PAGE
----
Sixteen is awfully young to be in charge of the family, especially if it includes a charming but willful 12-year-old. That’s the responsibility young Kenny has in “Edith Can Shoot Things and Hit Them,” a bittersweet tale of love and angst, directed here by David Gassner.
Edith and Kenny are the Filipino brother and sister who face more than their share of adversity in this rather contrived play written by A. Rey Pamatmat. They live pretty much alone on an isolated farm. Mom died a few years ago, and Father has effectively abandoned them. He does provide money, when he remembers, and is an offstage presence from time to time giving orders or reprimanding them over the phone or from his unseen car.
Kenny (played with sensitivity by Jose Abaoag) is a loving brother and an extremely creditworthy one. He does all in his power to make a normal home for his sister and himself. But his life is somewhat confused right now, confused because he has become infatuated with his study mate, Benji. Where Kenny is buff and competent, Benji is a nerdy mama’s boy. Tim Smith-Stewart as Benji has just the right shoulder stoop, reticence, and sly impishness the part calls for.
Unlikely as the romance is, it flourishes. The blossoming relationship between the two young men is one of the strengths of the production. It’s sweet, marked by the naiveté, uncertainties and tenuous moves typical of all first loves. The two actors make us all remember our own first romantic endeavors.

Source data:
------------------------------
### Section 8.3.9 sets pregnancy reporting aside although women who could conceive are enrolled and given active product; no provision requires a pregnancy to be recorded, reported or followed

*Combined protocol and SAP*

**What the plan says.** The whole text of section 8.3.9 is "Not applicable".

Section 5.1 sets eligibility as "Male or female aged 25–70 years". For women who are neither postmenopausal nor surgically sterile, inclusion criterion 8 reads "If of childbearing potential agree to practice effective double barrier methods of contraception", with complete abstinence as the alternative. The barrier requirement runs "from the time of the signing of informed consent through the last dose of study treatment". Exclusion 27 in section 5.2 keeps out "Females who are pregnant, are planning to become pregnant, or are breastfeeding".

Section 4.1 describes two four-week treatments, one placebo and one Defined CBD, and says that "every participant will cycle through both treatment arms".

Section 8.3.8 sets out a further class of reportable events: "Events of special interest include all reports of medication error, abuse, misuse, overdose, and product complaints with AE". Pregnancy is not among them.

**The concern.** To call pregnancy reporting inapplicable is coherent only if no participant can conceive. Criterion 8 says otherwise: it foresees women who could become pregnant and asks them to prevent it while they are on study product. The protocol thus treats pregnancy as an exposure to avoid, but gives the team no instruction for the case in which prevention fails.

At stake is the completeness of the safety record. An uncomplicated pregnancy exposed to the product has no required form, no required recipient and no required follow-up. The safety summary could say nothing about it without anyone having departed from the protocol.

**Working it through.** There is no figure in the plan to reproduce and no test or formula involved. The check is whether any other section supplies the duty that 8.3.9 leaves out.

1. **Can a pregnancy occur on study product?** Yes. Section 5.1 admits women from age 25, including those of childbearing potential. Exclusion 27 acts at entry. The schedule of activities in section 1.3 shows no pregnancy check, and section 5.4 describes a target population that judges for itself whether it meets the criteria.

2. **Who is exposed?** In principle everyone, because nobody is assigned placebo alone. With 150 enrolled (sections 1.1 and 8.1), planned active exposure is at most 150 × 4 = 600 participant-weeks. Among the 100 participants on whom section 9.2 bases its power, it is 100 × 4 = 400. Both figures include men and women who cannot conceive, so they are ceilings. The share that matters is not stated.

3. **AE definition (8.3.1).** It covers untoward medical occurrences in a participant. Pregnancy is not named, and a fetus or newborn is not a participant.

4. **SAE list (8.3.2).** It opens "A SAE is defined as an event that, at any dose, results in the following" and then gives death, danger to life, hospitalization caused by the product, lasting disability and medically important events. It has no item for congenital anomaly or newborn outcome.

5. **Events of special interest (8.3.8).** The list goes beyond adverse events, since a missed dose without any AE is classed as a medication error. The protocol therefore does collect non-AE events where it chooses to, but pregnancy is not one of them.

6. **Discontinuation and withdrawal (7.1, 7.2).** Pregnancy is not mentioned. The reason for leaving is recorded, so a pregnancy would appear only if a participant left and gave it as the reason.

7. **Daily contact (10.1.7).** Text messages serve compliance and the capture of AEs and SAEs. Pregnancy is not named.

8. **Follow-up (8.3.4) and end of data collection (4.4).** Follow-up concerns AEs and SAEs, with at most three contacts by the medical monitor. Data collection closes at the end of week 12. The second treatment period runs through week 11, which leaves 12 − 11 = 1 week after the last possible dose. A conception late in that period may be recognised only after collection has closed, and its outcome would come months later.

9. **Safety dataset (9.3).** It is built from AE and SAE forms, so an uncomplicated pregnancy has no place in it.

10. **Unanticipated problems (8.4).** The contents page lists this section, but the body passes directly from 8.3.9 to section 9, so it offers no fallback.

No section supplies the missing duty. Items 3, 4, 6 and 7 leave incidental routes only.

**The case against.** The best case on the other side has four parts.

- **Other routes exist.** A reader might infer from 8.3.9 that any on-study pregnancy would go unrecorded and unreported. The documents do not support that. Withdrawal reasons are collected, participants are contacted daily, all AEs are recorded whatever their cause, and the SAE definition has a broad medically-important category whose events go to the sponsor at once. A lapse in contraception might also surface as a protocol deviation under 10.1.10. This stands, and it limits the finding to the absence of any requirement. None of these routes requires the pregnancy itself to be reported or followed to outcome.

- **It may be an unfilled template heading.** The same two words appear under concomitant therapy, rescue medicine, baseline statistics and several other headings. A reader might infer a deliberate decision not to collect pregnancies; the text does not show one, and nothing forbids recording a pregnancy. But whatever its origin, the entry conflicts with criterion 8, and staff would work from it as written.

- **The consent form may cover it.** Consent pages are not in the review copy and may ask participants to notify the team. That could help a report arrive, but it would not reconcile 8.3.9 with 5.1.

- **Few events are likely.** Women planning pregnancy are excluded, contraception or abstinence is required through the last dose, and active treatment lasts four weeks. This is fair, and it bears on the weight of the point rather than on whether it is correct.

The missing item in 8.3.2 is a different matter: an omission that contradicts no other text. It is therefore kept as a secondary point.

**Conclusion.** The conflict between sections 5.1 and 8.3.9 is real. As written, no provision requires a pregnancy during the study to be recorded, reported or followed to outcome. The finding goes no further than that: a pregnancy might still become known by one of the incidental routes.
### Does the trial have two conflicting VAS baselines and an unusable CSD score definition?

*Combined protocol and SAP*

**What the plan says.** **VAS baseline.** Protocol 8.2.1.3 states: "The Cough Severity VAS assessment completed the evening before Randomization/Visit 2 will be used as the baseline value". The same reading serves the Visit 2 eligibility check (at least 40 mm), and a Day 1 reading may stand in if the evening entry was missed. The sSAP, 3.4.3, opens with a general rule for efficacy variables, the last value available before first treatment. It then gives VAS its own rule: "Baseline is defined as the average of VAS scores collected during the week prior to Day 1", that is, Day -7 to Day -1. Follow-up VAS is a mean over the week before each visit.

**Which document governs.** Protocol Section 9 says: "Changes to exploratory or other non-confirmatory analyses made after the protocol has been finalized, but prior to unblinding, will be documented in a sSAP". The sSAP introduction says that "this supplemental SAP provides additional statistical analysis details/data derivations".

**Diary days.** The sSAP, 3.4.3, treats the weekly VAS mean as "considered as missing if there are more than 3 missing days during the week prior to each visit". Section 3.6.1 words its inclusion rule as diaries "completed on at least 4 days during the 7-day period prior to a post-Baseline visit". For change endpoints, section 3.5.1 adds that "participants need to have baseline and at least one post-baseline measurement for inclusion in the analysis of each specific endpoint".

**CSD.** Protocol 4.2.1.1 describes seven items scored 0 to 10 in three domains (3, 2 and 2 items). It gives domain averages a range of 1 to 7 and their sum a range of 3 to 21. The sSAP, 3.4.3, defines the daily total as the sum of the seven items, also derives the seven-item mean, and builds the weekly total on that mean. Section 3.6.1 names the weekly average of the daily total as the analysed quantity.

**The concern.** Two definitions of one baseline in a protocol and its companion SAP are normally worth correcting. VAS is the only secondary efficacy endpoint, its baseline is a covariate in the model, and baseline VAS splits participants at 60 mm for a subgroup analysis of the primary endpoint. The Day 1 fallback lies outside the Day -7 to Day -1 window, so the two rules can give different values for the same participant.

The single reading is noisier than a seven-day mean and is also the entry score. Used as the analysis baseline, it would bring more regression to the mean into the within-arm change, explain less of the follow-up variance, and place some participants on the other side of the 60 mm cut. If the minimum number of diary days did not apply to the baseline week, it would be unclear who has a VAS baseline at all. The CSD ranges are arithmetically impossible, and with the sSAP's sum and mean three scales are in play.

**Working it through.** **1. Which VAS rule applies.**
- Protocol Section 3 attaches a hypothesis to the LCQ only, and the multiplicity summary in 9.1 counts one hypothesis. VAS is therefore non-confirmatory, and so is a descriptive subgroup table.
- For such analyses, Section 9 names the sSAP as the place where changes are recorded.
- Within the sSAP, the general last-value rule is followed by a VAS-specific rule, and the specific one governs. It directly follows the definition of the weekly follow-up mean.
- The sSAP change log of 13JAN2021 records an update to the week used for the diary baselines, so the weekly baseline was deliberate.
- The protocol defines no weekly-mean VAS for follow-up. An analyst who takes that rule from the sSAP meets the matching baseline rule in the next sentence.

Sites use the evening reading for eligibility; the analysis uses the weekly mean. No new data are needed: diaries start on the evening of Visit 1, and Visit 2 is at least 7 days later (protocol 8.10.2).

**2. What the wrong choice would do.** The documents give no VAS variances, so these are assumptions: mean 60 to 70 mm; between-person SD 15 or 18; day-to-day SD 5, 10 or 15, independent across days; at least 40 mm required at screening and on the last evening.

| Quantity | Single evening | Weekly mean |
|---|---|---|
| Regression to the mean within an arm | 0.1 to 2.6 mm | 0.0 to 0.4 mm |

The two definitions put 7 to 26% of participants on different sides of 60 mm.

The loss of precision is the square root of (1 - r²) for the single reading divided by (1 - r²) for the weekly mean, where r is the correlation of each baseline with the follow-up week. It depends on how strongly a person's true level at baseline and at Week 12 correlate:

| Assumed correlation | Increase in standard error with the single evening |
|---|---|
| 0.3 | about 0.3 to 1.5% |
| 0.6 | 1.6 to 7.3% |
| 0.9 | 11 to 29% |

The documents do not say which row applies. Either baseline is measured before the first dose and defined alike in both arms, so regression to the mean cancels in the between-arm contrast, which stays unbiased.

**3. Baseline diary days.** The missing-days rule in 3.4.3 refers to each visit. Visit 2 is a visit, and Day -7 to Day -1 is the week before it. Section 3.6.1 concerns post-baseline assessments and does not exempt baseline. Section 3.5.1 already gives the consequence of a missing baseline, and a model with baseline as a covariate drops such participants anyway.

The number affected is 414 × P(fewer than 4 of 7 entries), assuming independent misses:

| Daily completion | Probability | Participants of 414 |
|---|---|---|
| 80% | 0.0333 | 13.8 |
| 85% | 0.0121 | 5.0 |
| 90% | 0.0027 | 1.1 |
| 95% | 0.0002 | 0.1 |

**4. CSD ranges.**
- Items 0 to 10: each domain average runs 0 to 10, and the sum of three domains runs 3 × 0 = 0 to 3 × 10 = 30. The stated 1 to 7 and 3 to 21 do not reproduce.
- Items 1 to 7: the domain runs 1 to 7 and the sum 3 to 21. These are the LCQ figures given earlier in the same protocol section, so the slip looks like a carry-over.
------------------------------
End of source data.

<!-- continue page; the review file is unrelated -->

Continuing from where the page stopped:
Sara L. Porkalob is marvelous as 12-year-old Edith. She talks to her large stuffed animal, making it a conspirator in all her plans. She jumps, and twists, she wiggles and moves from joy to anger in a minute. She’s bratty; she’s emotionally insecure. And of course she’s rash, a spunky little girl without an adult to help her grow up.
It’s this rash behavior that finally leads to big trouble for Edith, and this time Kenny can’t save her from their father’s wrath. But fear not, the author provides a happy ending.
“Your dad doesn’t care enough. My mom cares too much,” says Benji at one point. What we are reminded of here is that ethnicity, sexual preference, location . . . none of these are as important as parental love.
Through April 21, Seattle Public Theater at the Bathhouse, 7312 W. Green Lake Drive. N., Seattle; $20-$30 (206-524-1300 or seattlepublictheater.org).